BURRISS: Retailers accused of price fixing

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I’ve often talked about printed books versus e-books, and I still think there is something better about the printed versions.

Sure, I have an e-book reader, but I still prefer turning a real page, rather than pushing a button.

But, I also remember from high school when my favorite English teacher wouldn’t let us read from a paperback version of William Shakespeare’s play “Julius Caesar.”

She said only hardbacks were the real versions.

And I remember thinking, what difference does it matter which version you read?

After all, the words are the same.

So I’ll have to admit, although the words are the same, e-books are taking a larger and larger share of the publishing market.

Now, following a lawsuit filed by the U.S. Department of Justice, the future of e-books looks a little shaky.

They certainly aren’t going away, but how we buy the books, and what they cost, could change over the next few years.

It seems the government is charging Apple Inc. and several book publishers with anti-trust violations, claiming the companies were involved in price-fixing. Basically, the suit says prices were being set by publishers, rather than retailers, and that the prices had to be the same across sellers.

In addition, the suit says Apple and the publishers specifically and deliberately set out to destroy Amazon Inc.

As if to add credence to the suit, several publishers this week refused to renew their contracts with Amazon, claiming the service was selling e-books for too little.

Understand here, publishers charge Amazon for the right to publish books, and then Amazon charges consumers whatever it wants.

Somehow, I thought that’s how the marketplace was supposed to work.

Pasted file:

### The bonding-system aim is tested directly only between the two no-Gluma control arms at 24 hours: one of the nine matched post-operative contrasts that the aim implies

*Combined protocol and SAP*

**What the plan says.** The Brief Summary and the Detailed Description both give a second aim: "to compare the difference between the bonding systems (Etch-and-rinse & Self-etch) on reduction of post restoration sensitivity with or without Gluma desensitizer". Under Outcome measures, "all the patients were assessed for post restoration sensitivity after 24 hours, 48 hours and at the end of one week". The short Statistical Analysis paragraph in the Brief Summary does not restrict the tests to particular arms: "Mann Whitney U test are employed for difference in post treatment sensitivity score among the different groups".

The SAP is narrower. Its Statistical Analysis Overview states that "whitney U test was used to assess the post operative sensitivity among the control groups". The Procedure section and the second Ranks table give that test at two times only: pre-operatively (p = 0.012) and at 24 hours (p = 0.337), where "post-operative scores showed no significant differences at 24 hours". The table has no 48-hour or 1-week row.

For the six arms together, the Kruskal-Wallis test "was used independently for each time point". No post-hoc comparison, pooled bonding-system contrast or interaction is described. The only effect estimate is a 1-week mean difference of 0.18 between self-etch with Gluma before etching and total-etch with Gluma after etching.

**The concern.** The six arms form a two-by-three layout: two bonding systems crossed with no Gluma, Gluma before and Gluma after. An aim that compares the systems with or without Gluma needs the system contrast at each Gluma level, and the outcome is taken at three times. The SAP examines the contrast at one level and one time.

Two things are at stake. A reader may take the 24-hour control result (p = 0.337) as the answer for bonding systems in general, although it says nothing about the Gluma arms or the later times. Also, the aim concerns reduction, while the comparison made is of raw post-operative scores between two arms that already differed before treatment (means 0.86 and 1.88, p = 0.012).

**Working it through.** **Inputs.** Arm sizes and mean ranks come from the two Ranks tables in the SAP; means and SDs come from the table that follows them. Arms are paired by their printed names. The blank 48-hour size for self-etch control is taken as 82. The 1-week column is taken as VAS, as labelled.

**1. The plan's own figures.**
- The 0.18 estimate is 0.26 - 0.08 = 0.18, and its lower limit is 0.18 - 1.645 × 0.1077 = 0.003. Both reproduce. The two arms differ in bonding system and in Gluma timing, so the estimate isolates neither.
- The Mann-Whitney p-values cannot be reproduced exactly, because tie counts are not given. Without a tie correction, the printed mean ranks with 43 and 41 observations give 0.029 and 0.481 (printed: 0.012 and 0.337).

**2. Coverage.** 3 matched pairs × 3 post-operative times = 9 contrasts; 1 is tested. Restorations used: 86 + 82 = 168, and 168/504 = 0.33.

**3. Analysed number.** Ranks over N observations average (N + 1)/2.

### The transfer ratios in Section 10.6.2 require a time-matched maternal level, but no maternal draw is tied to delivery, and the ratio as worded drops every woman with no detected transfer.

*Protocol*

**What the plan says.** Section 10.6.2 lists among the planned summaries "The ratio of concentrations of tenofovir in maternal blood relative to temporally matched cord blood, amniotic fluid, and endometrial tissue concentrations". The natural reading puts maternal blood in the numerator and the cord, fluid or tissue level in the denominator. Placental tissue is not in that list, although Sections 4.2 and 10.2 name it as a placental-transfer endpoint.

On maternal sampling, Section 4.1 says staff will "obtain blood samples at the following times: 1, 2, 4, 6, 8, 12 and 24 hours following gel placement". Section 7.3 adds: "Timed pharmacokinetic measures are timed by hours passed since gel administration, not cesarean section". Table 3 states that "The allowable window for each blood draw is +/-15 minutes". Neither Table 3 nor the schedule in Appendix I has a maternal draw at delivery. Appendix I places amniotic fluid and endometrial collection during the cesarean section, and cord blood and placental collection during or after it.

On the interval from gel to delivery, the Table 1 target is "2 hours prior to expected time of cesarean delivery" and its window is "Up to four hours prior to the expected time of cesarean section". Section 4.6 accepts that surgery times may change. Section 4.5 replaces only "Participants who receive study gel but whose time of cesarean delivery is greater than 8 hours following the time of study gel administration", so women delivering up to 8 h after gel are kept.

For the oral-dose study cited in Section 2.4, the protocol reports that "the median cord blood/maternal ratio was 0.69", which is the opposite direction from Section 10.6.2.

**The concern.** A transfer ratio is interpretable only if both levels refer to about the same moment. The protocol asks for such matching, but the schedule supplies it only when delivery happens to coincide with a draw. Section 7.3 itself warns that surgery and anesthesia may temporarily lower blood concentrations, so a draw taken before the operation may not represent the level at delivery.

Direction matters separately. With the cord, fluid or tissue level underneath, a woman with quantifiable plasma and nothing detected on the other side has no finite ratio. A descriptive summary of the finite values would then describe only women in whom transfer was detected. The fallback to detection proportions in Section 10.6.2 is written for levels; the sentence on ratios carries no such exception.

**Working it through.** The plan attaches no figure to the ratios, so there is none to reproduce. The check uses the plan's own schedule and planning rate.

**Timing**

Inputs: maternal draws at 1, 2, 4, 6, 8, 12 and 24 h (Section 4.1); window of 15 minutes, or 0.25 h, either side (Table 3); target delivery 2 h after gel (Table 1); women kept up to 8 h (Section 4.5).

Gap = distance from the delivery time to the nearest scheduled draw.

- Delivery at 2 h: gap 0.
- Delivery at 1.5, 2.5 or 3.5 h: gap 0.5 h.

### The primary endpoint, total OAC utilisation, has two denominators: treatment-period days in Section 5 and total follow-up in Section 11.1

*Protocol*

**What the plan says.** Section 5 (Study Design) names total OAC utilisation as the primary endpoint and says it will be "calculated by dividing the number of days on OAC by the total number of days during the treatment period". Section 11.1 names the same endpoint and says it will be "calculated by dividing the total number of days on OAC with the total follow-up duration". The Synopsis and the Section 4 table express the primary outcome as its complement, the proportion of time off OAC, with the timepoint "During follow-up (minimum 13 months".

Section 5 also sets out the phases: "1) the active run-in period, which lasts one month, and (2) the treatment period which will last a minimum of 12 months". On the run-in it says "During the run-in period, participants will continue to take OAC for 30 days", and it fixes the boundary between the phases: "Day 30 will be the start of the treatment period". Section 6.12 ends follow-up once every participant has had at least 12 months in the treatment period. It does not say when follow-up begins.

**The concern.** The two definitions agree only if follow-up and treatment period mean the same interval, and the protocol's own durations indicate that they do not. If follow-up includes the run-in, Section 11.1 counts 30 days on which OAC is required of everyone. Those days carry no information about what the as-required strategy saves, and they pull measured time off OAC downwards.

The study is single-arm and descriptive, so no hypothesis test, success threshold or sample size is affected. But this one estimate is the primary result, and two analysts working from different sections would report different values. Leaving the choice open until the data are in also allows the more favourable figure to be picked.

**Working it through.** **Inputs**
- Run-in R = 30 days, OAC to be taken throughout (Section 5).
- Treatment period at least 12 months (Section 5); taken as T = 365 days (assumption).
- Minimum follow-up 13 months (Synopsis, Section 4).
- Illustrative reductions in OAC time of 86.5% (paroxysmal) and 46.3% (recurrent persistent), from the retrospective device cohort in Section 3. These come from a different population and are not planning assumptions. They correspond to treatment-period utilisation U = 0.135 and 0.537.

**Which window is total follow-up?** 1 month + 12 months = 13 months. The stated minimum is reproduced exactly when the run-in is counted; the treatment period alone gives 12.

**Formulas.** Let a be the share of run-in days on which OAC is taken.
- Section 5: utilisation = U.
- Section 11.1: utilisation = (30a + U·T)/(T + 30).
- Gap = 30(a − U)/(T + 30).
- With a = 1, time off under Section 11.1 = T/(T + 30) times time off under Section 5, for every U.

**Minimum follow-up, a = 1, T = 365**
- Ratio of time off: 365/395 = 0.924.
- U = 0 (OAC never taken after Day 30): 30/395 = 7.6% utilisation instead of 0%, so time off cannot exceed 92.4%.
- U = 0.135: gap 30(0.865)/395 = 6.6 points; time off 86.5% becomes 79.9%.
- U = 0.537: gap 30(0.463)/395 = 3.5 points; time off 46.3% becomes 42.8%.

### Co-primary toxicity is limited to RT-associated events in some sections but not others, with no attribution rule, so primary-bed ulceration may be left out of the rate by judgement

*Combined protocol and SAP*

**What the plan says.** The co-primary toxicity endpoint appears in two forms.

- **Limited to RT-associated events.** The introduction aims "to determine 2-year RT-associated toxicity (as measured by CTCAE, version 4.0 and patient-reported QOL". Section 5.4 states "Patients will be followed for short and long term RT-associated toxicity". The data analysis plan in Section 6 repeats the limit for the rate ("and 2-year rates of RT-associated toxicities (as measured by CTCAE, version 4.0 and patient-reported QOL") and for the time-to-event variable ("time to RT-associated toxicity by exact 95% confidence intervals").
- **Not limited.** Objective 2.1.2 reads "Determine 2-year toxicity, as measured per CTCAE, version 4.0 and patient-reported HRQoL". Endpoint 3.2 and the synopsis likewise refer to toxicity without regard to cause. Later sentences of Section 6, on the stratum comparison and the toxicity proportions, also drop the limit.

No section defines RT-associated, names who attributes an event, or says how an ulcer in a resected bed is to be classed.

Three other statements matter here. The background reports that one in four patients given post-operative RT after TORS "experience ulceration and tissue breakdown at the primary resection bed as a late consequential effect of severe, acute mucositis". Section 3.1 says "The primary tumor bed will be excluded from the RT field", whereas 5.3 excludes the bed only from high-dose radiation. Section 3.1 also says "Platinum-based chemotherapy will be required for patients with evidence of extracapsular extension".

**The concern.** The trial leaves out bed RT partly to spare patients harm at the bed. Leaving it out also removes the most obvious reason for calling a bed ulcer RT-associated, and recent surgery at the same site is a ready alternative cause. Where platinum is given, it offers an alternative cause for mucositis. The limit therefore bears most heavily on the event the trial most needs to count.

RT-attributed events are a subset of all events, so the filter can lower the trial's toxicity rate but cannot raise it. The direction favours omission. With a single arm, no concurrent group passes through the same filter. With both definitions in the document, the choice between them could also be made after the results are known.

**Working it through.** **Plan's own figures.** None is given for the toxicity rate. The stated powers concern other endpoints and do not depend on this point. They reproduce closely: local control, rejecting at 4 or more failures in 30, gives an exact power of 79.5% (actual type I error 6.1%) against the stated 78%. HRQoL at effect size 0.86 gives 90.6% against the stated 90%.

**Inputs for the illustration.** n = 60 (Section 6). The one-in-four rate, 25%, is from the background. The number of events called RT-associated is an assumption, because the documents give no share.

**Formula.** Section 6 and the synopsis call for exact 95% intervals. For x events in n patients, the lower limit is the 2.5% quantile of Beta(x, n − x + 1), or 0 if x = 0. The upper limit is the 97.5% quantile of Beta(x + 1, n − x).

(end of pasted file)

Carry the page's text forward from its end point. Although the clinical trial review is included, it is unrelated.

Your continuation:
Over the years, publishers tried to do whatever they could to slow the growth of e-books, often by the simple expedient of not allowing the creation of electronic editions.

By selling the books so cheaply, Amazon was able to create a market where none previously existed.

And apparently, Apple simply decided Amazon was too successful, no matter how consumers benefited.

Read more from:
Media Matters
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Members Opinions:
April 26, 2012 at 9:29pm
I have a Kindle and have Kindle apps on my phone and computer. I think the main reason for having all of these is convenience. I can have my choice of books to read at any time instead of only. For the Kindle for Android app especially, it takes up no extra physical space, only phone memory. When traveling the Kindle device and the phone app are ideal. When I am at home, however, I want a physical book. I feel like I have accomplished more when I am actually turning pages. Although the electronic version will remember by progress in a book, I miss the feeling of turning down a page to mark my place. Another con is the inability to share a book once I am finished. There is no way to hand someone else a copy of a book that you have enjoyed and let them enjoy it too. One of the reasons that I can carry an MP3 player is that I know that if an when the player breaks I have CDs so that I won’t lose my music. If my e-reader fails, my books are gone. If there was some way that you could pay one price and have both a physical and electronic copy of books, it would be the best of both worlds.
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